‘Without Apology’ chronicles lives of ‘ordinary yet remarkable’ lesbians
by Kit van Cleave
The Old Lesbian Oral Herstory Project’s second collection, Without Apology, is out—and it’s a fine read. Moreover, Arden Eversmeyer’s valuable continuing work in collecting oral history falls into a worthy tradition of preserving the life stories of those whose experiences would otherwise pass unnoticed.
The oral tradition is thousands of years old, and is especially important for societies in which the general population is not literate and unable to write their own histories.
According to the Columbia Encyclopedia, “Primitive societies have long relied on oral tradition to preserve a record of the past in the absence of written histories. In Western society, the use of oral material goes back to the early Greek historians Herodotus and Thucydides, both of whom made extensive use of oral reports from witnesses.”
As opposed to oral tradition, “oral history” is a relatively modern concept. It has often been a way to revitalize the culture of people who had been oppressed during colonization, as when William Butler Yeats, Lady Gregory, and Maud Gonne began to collect stories and songs in Ireland at the end of the 1800s. (From the time of Cromwell, the British conquerors did not allow the Irish to speak their own language, wear their native dress, or practice their native religion and rituals. Eventually, one of Europe’s most literary cultures was almost lost to time.)
In the 1920s, U.S. folklorists like Zora Neale Hurston and John and Alan Lomax began collecting stories and songs from African-Americans—first in the South, then throughout America. Since black slaves were not allowed to be educated, American blacks had long passed their histories through story and song, creating a rich oral tapestry of their lives.
Today, oral historians still concentrate on “subgroups,” or people who for one reason or another are not easily found. They might include Holocaust survivors, undocumented workers, gang members, or military and law enforcement officers. In such cases, the individuals interviewed are more often educated and literate, but may still pass material orally to avoid detection.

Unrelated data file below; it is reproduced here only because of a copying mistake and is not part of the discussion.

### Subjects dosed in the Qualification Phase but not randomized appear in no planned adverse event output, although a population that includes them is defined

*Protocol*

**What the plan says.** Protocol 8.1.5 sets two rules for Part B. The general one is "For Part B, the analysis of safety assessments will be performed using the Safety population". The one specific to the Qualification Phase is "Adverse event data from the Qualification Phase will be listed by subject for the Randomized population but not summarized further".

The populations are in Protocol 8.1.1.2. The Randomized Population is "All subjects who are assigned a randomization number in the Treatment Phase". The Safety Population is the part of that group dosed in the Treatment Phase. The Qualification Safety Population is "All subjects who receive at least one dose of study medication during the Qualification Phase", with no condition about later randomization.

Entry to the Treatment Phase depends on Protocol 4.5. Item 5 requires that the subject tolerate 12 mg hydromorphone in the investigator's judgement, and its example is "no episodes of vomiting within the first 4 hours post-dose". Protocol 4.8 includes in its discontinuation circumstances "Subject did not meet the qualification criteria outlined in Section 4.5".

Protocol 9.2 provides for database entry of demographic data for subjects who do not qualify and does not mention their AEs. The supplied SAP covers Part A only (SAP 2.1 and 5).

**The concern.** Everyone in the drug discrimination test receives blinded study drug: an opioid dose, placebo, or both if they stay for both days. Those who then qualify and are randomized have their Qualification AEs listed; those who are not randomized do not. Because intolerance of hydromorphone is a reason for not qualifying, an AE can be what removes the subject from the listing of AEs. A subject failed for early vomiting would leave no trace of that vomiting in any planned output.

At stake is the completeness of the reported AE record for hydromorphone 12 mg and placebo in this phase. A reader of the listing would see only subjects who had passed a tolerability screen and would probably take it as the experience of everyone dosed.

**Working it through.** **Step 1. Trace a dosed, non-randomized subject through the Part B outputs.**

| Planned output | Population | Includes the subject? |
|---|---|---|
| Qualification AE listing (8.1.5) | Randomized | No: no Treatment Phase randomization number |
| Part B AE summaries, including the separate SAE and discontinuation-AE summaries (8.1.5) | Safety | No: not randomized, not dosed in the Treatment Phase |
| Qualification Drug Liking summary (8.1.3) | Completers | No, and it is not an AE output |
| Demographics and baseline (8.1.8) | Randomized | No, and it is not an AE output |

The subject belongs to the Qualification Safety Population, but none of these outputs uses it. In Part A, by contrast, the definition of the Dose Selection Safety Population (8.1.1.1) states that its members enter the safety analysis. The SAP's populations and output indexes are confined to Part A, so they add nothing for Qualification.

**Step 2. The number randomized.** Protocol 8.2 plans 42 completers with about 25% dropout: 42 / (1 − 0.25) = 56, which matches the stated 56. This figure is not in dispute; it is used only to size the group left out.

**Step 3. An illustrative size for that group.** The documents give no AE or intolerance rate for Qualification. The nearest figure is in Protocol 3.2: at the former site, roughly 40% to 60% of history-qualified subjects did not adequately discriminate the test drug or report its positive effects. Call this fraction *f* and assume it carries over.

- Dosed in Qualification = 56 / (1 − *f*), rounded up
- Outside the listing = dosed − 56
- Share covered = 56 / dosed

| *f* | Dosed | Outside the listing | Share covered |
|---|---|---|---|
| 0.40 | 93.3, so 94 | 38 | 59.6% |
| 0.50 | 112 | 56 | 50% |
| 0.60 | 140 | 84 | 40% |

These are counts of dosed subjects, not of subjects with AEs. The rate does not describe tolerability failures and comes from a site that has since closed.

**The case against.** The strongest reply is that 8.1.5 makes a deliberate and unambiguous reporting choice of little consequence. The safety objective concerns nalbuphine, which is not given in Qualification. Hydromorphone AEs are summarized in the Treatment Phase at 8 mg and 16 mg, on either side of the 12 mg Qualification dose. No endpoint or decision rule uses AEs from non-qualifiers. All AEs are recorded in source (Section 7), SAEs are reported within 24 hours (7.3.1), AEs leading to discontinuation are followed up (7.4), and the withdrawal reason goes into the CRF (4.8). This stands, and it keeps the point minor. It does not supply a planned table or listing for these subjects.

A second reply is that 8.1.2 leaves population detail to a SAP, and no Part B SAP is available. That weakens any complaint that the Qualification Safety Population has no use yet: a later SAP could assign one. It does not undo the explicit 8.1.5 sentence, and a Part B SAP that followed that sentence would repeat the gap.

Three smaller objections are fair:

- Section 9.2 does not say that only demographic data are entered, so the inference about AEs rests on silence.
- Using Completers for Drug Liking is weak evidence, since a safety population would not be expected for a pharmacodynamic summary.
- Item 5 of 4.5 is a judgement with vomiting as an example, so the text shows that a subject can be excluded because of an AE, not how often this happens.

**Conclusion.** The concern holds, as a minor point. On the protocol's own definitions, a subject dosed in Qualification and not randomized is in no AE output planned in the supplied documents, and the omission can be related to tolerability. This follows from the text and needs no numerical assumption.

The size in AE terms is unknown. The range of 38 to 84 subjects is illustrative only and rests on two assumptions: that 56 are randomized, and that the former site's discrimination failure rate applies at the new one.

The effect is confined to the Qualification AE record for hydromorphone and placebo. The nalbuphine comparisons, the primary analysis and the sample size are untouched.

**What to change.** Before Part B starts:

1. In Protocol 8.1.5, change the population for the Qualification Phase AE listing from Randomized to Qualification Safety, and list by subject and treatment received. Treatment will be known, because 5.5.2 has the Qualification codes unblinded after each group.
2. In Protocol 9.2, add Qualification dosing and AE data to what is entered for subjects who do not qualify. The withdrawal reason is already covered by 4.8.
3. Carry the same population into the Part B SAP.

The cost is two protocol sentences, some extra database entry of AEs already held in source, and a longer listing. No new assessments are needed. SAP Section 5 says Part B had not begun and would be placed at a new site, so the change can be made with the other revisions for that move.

In 1997, Houstonian Arden Eversmeyer began collecting the stories of lesbians born before 1930 who were nearing the end of their lives. She felt their experience of living through the conformist era of restricted gender roles in the mid-20th century provided the background for the choices many of these women made. In this era, women were expected to get married and have children. They were severely proscribed in such matters as work, university graduate programs, credit lines, home ownership, and independence. Eversmeyer thought that these issues could form a unifying theme for a useful collection.
So the Old Lesbian Oral Herstory Project was started, and a first collection of women’s stories, A Gift of Age: Old Lesbian Life Stories, was published in 2009. (See OutSmart cover story Rebels and Survivors March 2001 and A Gift of Age book review, OutSmart June 2010.) Without Apology, as the second volume, continues the project’s work by telling the stories of 24 “ordinary yet remarkable women.”
In between publication of the first and second books, the collected material was sent for permanent archiving in the Sophia Smith Collection at Smith College in Northampton, Massachusetts.
Eversmeyer and her colleague Margaret Purcell have produced a worthy work, with the women’s stories highlighted by photos. Their ongoing project, and its publications, is yet another step in collecting the history of the LGBT community.
To volunteer, donate funds, or purchase the first and/or second Old Lesbian Oral Herstory Project books, visit olohp.org or write OLOHP, P.O. Box 980422, Houston, TX 77098.
Kit van Cleave is a freelance writer living in Montrose. She has published in local, national, and international media.